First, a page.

Page 5899 - Week 14 - Wednesday, 7 December 2011

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William and his team, including his staff and council at the Australian Lung Foundation for their commitment to this cause.

The aim of the vigil and walk here in Canberra was to raise awareness of the disease and to encourage awareness and early detection of lung cancer. Organisers are keen to see early screening processes such as those that are in place for breast, skin and prostate cancers so that a higher survival rate can be achieved. At present, most lung cancer patients are diagnosed too late as symptoms usually occur once the cancer has spread to a secondary location.

We must address the stigma that is involved with lung cancer. Shine a light on lung cancer was made possible through a partnership with the Lung Cancer Alliance, a US-based non-profit organisation dedicated solely to patients, support and advocacy for people living with lung cancer and those at risk of the disease. The Australian Lung Foundation was the exclusive host and Australia was the first country outside the US to host the shine a light on lung cancer campaign.

I would like to make special mention this evening of some of the people involved in the organisation of this particular event, including Victoria Taber, Judy Rafferty and Kim Phillpot. Victoria is a lung cancer survivor who was diagnosed by chance before going away on a holiday that involved getting a health screening prior to the trip. Judy is a lung cancer nurse care coordinator at the Canberra Hospital and plays a vital role in supporting patients suffering from the disease. Kim is also part of the Canberra Hospital Foundation.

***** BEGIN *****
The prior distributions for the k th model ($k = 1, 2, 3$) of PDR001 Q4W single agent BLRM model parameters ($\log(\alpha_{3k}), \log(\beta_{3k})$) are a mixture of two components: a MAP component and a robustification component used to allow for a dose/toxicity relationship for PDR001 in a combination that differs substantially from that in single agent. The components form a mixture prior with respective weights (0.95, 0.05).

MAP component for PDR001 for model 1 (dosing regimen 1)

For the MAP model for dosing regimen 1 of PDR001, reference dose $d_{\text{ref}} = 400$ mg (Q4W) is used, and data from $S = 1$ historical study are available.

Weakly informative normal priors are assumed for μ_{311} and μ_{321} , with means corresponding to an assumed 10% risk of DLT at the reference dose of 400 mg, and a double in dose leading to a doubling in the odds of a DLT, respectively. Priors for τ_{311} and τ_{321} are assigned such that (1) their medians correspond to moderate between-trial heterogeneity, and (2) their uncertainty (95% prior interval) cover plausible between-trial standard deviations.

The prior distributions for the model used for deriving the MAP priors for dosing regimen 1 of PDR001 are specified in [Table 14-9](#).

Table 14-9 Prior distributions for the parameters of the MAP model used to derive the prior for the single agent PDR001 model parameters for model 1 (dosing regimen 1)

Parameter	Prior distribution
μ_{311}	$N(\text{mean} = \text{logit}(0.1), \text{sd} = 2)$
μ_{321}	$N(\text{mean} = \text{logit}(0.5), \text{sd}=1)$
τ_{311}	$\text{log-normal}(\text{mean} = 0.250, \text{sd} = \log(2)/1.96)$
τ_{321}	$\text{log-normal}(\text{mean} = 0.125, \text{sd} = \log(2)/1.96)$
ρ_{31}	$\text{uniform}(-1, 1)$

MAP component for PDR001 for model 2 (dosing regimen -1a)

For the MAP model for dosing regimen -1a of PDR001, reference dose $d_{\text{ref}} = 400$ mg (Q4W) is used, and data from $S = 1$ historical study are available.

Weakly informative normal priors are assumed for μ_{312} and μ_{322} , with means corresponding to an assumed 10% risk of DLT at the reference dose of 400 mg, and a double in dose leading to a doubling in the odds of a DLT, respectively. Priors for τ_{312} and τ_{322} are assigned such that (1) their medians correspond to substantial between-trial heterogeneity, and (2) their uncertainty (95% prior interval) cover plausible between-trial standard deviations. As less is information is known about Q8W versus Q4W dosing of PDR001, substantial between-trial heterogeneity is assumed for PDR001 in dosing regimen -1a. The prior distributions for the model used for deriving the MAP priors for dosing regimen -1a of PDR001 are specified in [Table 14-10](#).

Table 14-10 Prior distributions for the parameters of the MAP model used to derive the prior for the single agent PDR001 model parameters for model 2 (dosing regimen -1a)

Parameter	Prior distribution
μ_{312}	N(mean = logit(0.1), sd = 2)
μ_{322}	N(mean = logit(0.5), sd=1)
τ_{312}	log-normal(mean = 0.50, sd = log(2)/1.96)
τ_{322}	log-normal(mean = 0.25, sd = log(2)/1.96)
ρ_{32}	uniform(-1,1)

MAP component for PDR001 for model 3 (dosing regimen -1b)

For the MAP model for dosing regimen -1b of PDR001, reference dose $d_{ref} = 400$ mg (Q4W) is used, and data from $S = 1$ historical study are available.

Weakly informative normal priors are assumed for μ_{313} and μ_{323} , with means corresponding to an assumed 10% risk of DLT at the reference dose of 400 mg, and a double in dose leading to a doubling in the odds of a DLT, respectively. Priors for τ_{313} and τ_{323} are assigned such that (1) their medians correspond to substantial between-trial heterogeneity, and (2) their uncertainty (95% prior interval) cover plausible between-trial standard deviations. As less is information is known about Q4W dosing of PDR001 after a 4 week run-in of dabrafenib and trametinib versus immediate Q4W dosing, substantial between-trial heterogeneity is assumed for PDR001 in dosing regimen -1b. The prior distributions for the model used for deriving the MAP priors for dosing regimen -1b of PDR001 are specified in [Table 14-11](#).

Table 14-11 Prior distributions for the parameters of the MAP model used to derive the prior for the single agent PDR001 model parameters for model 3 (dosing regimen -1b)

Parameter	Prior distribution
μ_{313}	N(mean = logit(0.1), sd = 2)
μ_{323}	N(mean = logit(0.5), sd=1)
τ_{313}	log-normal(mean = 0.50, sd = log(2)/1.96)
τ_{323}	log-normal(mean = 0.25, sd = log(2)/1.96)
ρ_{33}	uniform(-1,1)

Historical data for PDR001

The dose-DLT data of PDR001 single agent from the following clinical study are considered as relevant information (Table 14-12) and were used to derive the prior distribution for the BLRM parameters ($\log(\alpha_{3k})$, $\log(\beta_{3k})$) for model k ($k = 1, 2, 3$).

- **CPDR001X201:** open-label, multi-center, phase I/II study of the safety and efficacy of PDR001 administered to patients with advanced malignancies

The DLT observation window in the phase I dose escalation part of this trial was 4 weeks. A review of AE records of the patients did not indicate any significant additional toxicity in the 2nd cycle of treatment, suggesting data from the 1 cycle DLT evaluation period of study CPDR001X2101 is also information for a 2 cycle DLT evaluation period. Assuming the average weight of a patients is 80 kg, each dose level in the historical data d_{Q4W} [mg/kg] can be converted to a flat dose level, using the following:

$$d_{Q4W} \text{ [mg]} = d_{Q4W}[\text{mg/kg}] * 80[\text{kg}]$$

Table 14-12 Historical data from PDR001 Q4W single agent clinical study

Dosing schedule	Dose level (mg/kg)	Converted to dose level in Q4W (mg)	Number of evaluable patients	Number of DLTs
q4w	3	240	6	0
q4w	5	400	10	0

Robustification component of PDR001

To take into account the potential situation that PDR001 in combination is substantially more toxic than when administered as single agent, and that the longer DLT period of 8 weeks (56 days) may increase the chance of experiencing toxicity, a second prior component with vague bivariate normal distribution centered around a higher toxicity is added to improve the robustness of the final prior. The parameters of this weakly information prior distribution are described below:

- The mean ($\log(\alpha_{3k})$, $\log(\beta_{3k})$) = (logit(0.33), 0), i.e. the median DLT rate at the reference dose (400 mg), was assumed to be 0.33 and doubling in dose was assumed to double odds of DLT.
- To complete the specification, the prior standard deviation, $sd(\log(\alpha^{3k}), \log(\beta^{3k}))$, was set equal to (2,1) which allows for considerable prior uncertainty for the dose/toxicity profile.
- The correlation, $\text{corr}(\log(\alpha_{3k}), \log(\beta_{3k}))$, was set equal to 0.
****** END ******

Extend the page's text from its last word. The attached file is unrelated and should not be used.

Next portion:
I encourage all Canberrans to spare a thought for sufferers of this terrible cancer and consider playing a part in next year’s shine a light on lung cancer campaign. I also encourage all members to visit to find out more about lung disease, treatment and initiatives of the foundation.

Women’s sport

MR RATTENBURY (Molonglo) (7.18): I would like to speak tonight about women’s sport in the ACT, particularly the members of the ACT roller derby team. Women’s sport in the national capital really is something we Canberrans have every right to be proud of. This city has a great track record, with our female sporting teams doing particularly well.

The Capitals are perhaps the best known of our teams; whilst they are not having the best of seasons so far this year, I was very pleased, on 23 November, to join the Capitals for their inaugural business breakfast with head coach Carrie Graf and Basketball ACT chief executive Tony Jackson. Whilst the Capitals are frustrated by their progress this season, the professionalism of the side and the optimism in coach Carrie Graf’s presentation that day augur well for both the rest of this season and future seasons. And Canberra United are having a great season.

One of the frustrations for me is that so much of the women’s sport in the ACT is played in the summer, which clashes with the triathlon season. It means that I do not get to as many of the matches as I would like.

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